MK: I took my exams in British history from 1500 to 1800, in European history in the same period, and the history of science up through the early 1800s. My focus has always been more thematic than national, so more interesting to me, for example, than Britain itself is what happened there in these years — political revolution, the emergence of modern capitalism, religious war, and so on.

STEREOGUM: I see you have a bit of past teaching experience. When did you start at Hobart and William Smith? And how long have you been teaching in general? Maybe you can discuss what courses you started with and how you got to where you are today.

MK: I taught my first course in 1995. A historian of economic thought named Robert Heilbroner asked me to teach with him at Eugene Lang college in Manhattan. Heilbroner had a big influence on me, and I still think part of what I’m trying to write is a response to some of the questions he made me ask myself. After that I was briefly a PhD student at the University of Pennsylvania before what amounted to a nervous breakdown. Teaching three sections of a course there on the Third Reich didn’t help, although I liked the guy I taught for. At Brown, where I did eventually get my degree, I also mostly taught outside my main area of interest. And then in 2000 I started teaching more specifically what I wanted to at Harvard. I eventually ended up in the History and Literature program, which was run by an American historian named Steve Biel (who incidentally helped [Brown’s student-run-and-operated WBRU] transition to an underground rock station, which made it virtually unique at the time, is still a big music fan, and had a lot of understanding when it came to my outside pursuits). I stayed there until 2005, when I took a tenure-track job at HWS here in upstate New York.

STEREOGUM: What most recent courses have you taught?

MK: My rotating courses are on the Enlightenment, early modern Europe, Tudor-Stuart Britain, the history of Puritanism, and the history of the individualist self. Last year I also taught a first-year seminar called “radical religion” and was really kind of surprised by how much I enjoyed it. I think most of the students who signed up expected a course on radical Islam, so it was good to shatter those expectations by instead looking at the unrivaled violence that has been committed in the name of Christianity. We think of the twentieth century as Europe’s bloody century, and it was. But the English civil war, a war fought over competing versions of Protestantism, led to a greater percentage of deaths among the inhabitants of the British Isles than World War II did. The Thirty Years’ War, Europe’s last great war of religion, killed something like one in three people in what’s now Germany. And then so many Europeans who fled these various conflicts came here, even more convinced that the version of religious truth they fought over was the right one. All this violence is really the prologue of the story of the white settlement of North America, and it’s sobering to realize how few American students know anything about it.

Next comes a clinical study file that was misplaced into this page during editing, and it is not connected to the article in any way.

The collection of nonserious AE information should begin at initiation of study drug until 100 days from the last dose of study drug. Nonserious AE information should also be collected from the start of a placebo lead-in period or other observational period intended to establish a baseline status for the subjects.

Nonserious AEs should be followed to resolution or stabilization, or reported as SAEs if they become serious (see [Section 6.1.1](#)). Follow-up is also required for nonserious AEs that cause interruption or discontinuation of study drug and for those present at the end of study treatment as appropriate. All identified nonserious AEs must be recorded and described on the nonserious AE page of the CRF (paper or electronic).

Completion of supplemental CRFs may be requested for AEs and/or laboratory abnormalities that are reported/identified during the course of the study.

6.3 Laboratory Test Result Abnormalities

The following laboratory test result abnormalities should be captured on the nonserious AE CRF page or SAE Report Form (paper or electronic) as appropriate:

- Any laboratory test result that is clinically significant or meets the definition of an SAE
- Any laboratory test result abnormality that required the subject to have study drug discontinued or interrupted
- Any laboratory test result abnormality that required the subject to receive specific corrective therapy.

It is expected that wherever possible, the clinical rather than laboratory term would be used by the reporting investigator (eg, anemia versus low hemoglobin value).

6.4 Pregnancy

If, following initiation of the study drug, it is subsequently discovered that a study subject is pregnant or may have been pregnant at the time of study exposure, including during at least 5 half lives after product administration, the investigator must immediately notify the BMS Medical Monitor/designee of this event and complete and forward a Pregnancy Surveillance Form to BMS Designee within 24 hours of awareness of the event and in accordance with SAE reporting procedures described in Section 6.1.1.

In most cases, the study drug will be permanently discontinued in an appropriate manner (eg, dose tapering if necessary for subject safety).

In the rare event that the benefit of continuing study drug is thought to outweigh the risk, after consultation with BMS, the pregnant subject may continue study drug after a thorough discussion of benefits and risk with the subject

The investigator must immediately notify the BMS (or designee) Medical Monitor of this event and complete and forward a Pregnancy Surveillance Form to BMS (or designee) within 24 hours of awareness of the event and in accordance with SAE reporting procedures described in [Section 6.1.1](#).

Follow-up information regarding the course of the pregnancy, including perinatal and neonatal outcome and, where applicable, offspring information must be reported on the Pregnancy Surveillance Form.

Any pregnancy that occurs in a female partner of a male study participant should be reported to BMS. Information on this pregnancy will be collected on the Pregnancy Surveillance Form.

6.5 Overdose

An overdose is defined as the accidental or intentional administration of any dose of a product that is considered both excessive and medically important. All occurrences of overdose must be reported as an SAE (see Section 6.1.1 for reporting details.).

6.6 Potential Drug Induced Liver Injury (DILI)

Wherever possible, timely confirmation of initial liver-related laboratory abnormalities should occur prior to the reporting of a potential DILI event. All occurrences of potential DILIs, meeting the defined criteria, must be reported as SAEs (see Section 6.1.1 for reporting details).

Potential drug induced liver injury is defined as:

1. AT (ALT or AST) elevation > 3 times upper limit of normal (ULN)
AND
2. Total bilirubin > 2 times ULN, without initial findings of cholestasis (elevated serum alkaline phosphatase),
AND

STEREOGUM: You received a chili pepper at RateMyProfessor.com. Does that feel at all odd to be considered “hot” by your students?

MK: I can’t take that website seriously.

STEREOGUM: According to the website, you also expect a lot from your students and assign “A LOT of readings.” Are you a taskmaster?

MK: I might assign slightly more than the average amount of reading, but I also try to explain that the key to reading extensively is learning to know when to skim and when to pore over every word. I think the internet actually encourages this skill, but students don’t always apply what are probably now their instinctive reading habits to, for example, an early eighteenth-century work on politics, which at least initially they tend to see as more intimidating than a website. Maybe what I’m really trying to say is that I am a taskmaster.

STEREOGUM: When you first started teaching I imagine you weren’t much older than the people you were teaching …. and then that shifts (obviously). What’s that like?

MK: I was in my mid-’20s when I started doing this. I had a sizable beard, and people in that general zone of the late teens to mid ’20s see a lot of meaning in the yearly increments of aging, but even so I don’t think I did a convincing job of separating myself from them. That made me feel like they realized how small the degree was to which I knew more than they did. But of course you’re told to create a sense of separation between you and your students when you’re young and look it, and then when the separation no longer needs emphasis you wish it didn’t exist.

STEREOGUM: Are the students aware of your music? Your peers?

MK: I guess some of them are, but that would only be because of the internet search. I don’t talk about it.

STEREOGUM: Does your music at all feed off of your research?